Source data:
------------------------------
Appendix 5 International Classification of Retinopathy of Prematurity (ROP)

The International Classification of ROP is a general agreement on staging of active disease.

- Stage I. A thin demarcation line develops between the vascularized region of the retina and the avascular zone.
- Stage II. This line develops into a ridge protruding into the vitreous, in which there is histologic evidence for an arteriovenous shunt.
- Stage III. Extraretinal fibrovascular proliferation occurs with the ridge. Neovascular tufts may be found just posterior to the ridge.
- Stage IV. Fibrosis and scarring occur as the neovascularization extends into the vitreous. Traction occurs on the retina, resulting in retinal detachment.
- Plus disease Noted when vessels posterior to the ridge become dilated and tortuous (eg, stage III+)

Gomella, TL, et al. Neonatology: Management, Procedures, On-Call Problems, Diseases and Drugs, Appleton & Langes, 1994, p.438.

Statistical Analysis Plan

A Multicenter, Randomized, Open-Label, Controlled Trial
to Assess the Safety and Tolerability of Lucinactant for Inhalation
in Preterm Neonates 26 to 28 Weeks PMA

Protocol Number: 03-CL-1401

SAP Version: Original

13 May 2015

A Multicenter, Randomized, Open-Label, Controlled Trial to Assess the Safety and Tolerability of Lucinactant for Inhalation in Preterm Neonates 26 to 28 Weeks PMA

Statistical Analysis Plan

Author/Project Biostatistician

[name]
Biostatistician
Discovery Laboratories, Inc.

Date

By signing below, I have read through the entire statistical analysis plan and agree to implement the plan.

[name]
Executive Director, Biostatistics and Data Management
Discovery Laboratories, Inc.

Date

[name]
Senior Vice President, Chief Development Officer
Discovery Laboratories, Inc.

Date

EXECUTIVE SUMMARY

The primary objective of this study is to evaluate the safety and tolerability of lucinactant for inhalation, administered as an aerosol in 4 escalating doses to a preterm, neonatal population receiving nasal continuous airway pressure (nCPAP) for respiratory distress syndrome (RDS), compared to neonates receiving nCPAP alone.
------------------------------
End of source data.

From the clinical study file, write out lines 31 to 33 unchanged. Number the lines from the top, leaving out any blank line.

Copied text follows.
Date

EXECUTIVE SUMMARY

The primary objective of this study is to evaluate the safety and tolerability of lucinactant for inhalation, administered as an aerosol in 4 escalating doses to a preterm, neonatal population receiving nasal continuous airway pressure (nCPAP) for respiratory distress syndrome (RDS), compared to neonates receiving nCPAP alone.